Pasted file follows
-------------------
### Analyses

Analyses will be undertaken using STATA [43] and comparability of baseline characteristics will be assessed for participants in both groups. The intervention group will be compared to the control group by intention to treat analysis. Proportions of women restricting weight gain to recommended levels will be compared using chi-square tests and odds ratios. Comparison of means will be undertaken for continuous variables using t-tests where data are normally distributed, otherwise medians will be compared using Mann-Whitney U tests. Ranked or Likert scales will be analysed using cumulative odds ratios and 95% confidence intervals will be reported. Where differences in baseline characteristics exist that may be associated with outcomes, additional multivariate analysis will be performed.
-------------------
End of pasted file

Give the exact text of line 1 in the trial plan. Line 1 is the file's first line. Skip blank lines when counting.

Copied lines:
### Analyses